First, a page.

What Happens After Exploiting a Vulnerability?

Once criminals gain access to a company's internal infrastructure, they initiate subsequent stages of action aimed at reconnaissance and inflicting damage to the company. The attack process can be outlined as follows:

  1. Preparation on the attackers' side - if the attack is targeted, white-hat intelligence (OSINT) is used to gather information about the target. If the attack is indiscriminate, criminals leverage available data to attempt attacks on hundreds of companies simultaneously, often through phishing campaigns.
  2. Gaining control over the host - depending on the chosen method, attackers achieve this differently (exploit, phishing, configuration error).
  3. Reconnaissance and privilege escalation - once inside the internal network, attackers typically try to understand what they have accessed by inspecting the host, its privileges, and the network. If privileges are insufficient to cause harm, there might be attempts to escalate privileges and gain administrator rights.
  4. Pivoting - in large companies, after gaining access to a host, hackers often attempt to take control of other services, particularly the domain controller, which centrally manages the entire infrastructure. If successful, this action could lead to unwanted changes across hundreds or thousands of computers simultaneously.
  5. Disabling backups and data exfiltration - if backup copies exist, the criminal must disable them to remain effective, usually through encryption or deletion. It is advisable to keep backups safely stored outside the normal corporate infrastructure. If sensitive data is accessed, this is often when it is extracted from the company's infrastructure for purposes of extortion.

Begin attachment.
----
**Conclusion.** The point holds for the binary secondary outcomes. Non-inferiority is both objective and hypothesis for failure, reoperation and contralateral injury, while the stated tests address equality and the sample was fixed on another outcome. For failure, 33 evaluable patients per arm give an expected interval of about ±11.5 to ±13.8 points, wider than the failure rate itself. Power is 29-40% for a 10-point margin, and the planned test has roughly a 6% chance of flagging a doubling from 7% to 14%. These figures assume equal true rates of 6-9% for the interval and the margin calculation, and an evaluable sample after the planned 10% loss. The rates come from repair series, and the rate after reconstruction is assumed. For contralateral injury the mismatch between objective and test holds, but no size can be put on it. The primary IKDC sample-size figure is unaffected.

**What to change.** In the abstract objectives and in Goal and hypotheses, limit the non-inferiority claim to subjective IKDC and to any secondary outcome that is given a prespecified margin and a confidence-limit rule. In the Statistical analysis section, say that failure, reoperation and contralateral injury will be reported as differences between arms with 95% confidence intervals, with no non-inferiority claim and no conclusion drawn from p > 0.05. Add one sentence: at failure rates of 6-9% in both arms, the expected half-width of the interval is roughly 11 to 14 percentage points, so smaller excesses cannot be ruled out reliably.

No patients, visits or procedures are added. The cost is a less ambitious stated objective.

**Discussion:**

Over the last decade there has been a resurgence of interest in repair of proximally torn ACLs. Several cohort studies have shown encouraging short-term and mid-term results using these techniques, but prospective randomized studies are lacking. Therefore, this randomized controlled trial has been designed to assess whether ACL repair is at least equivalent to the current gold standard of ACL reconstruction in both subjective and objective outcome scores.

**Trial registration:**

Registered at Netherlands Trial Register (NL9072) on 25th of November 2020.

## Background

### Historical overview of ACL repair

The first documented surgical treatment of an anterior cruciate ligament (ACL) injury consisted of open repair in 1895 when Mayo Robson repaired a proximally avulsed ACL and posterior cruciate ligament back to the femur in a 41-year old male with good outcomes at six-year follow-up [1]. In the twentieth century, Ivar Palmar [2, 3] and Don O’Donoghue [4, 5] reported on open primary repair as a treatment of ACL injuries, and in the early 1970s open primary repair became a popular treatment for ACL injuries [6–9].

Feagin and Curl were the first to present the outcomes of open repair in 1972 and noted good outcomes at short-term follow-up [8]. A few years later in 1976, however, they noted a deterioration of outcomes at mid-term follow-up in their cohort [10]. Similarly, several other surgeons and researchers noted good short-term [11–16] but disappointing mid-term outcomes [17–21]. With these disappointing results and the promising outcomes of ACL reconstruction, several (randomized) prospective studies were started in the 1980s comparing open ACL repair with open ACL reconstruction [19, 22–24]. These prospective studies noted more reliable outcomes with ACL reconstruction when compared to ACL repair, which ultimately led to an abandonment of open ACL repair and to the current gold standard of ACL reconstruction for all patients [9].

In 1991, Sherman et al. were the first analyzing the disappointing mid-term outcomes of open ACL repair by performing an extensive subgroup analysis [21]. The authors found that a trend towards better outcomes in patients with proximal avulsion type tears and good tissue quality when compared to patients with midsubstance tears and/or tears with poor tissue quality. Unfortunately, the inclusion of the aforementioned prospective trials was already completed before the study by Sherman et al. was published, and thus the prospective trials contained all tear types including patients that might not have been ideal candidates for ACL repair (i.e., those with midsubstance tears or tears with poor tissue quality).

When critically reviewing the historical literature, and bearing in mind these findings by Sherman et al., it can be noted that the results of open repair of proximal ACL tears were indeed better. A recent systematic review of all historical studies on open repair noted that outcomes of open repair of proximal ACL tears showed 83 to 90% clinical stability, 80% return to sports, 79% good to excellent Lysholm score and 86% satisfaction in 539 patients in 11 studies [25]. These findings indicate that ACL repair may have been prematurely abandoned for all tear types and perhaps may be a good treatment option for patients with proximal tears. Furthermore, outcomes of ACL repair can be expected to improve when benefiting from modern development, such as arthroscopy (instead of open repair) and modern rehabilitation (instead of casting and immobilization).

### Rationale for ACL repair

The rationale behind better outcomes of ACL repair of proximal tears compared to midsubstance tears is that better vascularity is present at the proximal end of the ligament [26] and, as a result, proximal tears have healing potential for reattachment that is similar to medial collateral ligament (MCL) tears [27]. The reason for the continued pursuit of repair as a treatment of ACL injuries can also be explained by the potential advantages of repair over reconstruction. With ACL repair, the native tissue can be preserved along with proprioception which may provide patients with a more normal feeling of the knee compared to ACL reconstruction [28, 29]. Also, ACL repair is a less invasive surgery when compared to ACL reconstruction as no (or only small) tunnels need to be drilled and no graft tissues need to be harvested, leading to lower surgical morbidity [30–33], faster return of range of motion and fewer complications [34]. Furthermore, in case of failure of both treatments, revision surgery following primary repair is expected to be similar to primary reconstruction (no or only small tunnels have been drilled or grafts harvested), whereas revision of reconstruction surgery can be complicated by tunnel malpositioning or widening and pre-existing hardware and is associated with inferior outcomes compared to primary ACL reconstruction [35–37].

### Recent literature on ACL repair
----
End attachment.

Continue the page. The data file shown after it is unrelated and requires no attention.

6. Establishment of encryption key - this is a randomly generated key (not pseudorandom), and it is usually impossible to guess or recreate. It's important to note that both symmetric and asymmetric cryptography are commonly used at this stage. Symmetric keys, for instance, using the AES algorithm, are used to encrypt significant folders or files, while an asymmetric public key encrypts the symmetric key. This approach is favored by attackers since symmetric keys have hardware support, enabling faster encryption than, say, RSA keys. Moreover, to allow decryption of the disk, the attacker only needs to provide their private key corresponding to the public one.
  7. Deployment of ransomware - once the infrastructure is understood, the malicious software is deployed. After deploying ransomware, attackers wait for the company to contact them using the information they provided.


To Pay or Not to Pay Ransom?

This is a difficult, individual decision for each company. However, it's important to be aware that sometimes, even after paying the ransom, the data remains encrypted, and there is no guarantee of recovery. Occasionally, due to faulty ransomware implementation, a decryptor emerges on the market that can decrypt files without payment. If a company has intact, isolated backup copies, it shouldn't face such dilemmas. Nevertheless, it's worth considering that rebuilding an entire IT infrastructure from scratch and recovering data can take days or weeks. However, in its latest statistics, Coveware indicates that an increasing number of companies choose not to pay the ransom and instead rely on their backup copies.

Figure 4 - Statistics of ransom payments in ransomware attacks. Source: Coveware.


The topic of ransomware is multifaceted, and providing a definitive answer on how companies should handle such incidents is challenging. Next week, we will discuss real examples of such attacks and examine how companies worldwide have dealt with such challenges. Until then!